BİA report: 237 aggravated life sentences sought for 520 journalists in Turkey

A recently released quarterly report, the BİA Media Monitoring Report, has revealed that 122 journalists were in Turkish jails as of Jan.1, 2018, while 520 journalists are facing 237 aggravated life sentences and an additional 3,672 years in prison on various charges.

The 520 journalists who are standing trial without pretrial detention also face the risk of going to jail.

The journalists are accused of such crimes as “taking part in a coup attempt,” “membership in a terrorist organization,” “disseminating terrorist propaganda,” “insulting the Turkish president” and “insulting state organs.”

The report covers the October-November-December 2017 period.

Out of the 122 journalists in jail, 79 are from media outlets affiliated with the Gülen movement and 24 are from Kurdish media outlets, while the remaining 19 are from various media organizations such as Cumhuriyet, Evrensel, Eylül Hapishane magazine, Sosyalist Dayanışma magazine, ETHA news agency, Emek-Adalet magazine and the German Die Welt newspaper.

The Gülen movement, whose dozens of media outlets were closed down by the Turkish government in the aftermath of a failed coup attempt on July 15, 2016, is accused by the government of masterminding the putsch. The movement strongly denies any involvement.

Sixty-six of the journalists in jail are being tried, while 31 of them have not yet been indicted, according to BIA’s report. Twenty-one of the journalists in jail have been convicted, while four of them are waiting for the conclusion of their appeal against their conviction.

In the same period of 2016, there were 131 journalists in Turkey’s jails, 18 of whom had been convicted, while seven were being tried and 106 were undergoing an investigation.

Over the past three months, 17 journalists and media employees have been detained. Out of these 17 journalists, 10 were detained due to their alleged links to the Gülen movement and five were taken into custody as part of investigations into the terrorist Kurdistan Workers’ Party (PKK).

In the same period of 2016, 41 journalists and media employees were detained, while the total number of detained journalists in 2016 was 201.

The BIA report also showed that a total of 46 journalists were fired or lost their jobs in the last quarter of 2017. This figure reached 10,000 in 2017 due to the closure of many media organizations in the aftermath of the coup attempt.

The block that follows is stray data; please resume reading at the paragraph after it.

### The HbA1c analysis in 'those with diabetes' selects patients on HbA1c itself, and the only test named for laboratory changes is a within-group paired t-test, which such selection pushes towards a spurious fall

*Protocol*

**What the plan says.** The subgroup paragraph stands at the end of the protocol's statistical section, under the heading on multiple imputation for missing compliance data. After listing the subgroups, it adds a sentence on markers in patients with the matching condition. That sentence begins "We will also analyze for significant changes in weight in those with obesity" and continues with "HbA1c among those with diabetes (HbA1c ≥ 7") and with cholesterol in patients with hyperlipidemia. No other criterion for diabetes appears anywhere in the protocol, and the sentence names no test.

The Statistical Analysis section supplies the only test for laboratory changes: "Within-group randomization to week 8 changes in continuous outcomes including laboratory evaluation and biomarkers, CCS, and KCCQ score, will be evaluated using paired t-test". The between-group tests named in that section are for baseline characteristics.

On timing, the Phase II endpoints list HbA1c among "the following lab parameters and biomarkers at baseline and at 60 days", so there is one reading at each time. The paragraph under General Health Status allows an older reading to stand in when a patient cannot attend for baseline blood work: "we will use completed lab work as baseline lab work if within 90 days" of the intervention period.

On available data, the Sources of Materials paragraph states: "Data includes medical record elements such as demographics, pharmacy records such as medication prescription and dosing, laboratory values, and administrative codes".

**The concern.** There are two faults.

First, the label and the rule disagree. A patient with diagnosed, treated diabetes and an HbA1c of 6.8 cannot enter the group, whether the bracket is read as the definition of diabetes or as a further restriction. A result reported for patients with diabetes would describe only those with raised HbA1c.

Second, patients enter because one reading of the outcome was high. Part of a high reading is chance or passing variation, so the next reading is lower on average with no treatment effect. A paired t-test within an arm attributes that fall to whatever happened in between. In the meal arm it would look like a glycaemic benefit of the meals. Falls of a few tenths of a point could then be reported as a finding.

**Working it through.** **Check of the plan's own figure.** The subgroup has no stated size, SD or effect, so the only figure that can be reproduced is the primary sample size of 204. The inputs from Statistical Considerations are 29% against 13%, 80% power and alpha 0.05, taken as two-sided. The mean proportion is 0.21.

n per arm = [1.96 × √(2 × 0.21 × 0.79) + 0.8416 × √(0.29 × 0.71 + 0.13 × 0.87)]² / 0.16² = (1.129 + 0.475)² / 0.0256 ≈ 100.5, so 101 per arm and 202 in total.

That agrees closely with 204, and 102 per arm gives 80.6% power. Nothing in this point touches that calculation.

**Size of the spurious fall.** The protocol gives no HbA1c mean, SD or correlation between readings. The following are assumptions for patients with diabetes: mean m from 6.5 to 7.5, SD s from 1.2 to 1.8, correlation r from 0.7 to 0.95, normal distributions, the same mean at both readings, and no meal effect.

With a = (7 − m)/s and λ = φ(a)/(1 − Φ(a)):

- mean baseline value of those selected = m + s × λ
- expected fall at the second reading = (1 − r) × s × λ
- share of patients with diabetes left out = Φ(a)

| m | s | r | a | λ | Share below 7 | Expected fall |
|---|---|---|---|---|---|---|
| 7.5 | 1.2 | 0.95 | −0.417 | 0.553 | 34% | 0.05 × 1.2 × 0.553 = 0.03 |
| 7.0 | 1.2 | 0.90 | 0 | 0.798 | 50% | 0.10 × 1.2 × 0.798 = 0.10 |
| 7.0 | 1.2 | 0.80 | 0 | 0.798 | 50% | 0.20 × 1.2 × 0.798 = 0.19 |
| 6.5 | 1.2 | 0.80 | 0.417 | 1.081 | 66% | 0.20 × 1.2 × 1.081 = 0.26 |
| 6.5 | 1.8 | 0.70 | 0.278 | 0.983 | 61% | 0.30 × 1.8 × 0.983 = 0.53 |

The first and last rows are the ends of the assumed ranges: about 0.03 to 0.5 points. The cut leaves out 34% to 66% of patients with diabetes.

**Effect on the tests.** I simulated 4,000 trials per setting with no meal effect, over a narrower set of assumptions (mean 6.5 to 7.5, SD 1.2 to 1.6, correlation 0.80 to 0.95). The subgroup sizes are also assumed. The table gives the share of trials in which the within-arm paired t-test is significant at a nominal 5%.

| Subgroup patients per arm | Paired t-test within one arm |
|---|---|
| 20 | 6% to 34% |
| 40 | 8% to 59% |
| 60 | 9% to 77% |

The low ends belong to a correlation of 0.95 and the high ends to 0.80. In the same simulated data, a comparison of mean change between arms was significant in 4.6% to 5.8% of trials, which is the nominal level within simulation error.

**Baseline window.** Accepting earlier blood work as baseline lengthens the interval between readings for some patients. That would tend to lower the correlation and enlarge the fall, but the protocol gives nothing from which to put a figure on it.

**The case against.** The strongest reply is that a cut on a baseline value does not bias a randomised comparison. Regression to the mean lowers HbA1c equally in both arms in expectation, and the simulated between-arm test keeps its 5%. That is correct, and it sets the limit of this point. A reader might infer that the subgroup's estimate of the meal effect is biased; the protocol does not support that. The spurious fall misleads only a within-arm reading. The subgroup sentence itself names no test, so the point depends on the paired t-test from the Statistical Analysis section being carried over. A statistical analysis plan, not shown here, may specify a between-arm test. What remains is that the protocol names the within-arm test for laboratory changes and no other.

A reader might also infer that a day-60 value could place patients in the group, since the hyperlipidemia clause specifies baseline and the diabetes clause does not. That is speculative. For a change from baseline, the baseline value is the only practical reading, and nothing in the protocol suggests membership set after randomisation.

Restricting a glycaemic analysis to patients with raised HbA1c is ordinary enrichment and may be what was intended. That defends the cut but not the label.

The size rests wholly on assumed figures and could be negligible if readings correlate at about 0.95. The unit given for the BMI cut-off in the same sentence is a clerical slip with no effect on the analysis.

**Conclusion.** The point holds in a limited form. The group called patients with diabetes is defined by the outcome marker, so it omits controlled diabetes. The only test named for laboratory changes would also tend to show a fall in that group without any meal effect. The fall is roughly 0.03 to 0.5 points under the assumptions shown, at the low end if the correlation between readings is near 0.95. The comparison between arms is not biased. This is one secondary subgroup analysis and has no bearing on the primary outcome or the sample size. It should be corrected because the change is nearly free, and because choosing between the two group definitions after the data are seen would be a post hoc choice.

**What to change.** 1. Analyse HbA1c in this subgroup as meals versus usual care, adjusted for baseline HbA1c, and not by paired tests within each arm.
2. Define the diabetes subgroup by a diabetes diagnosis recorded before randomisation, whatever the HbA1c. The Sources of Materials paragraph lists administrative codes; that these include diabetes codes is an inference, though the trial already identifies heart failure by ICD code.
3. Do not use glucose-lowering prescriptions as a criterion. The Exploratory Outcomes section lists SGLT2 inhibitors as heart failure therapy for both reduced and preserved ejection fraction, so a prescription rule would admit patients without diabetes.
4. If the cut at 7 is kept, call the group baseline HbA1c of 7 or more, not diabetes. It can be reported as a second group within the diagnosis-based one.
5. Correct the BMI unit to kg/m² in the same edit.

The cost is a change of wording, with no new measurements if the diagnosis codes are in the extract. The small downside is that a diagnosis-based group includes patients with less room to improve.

Furthermore, a Turkish court in İstanbul on Tuesday sentenced five veteran journalists to prison sentences ranging from 18 to 45 months for symbolically becoming editor-in-chief of the now-closed pro-Kurdish newspaper Özgür Gündem. Journalists Ragıp Duran, Ayşe Düzkan, Hüseyin Bektai, and Mehmet Ali Çelebi received one-and-a-half-years of imprisonment while Hüseyin Akyol was handed three years and nine months over what judges deemed as propaganda for “a terror group.”

Duran called the ruling “farcical” and vowed to continue to exercise his profession.

Özgür Gündem, published since 1992 in the Turkish language, was ordered to shut down by an İstanbul penal court in August 2016, a month after a controversial military coup attempt.

Meanwhile, European Court of Human Rights  (ECtHR) has fined Turkish government 5,000 euros for closing Evrensel daily in 2001. ECtHR ruled that temporary closure of the newspaper violated freedom of expression which is guaranteed by European Convention on Human Rights.

The case was filed by Fevzi Saygılı, the owner of the Evrensel newspaper at the time and Ali Karataş, the newspaper’s editor. Turkish government closed the newspaper for publishing the names of two state security officials. Both officials were accused of killing journalist Metin Göktepe. Göktepe died on January 8, after being brutally beaten by Turkish police officers as he was covering a funeral in Istanbul.

Eleven officers were tried over Göktepe’s killing. Five were acquitted, and six received 18-year prison sentences, commuted to seven years because of “good manners at court” and because “it was impossible to determine the real assailant.” After spending one year and eight months in prison, the jailed police officers were released as part of an amnesty.

Turkey is the biggest jailer of journalists in the world. The most recent figures documented by the SCF has showed that 242 journalists and media workers are in jails as of January 4, 2018, most in pre-trial detention languishing in notorious Turkish prisons without even a conviction. Of those in Turkish prisons, 215 are arrested pending trial, only 27 journalists remain convicted and serving time in Turkish prisons. An outstanding detention warrants remain for 138 journalists who live in exile or remain at large in Turkey.

Detaining tens of thousands of people over alleged links to the Gülen movement, the government also closed down more than 180 media outlets after the controversial coup attempt. (SCF with

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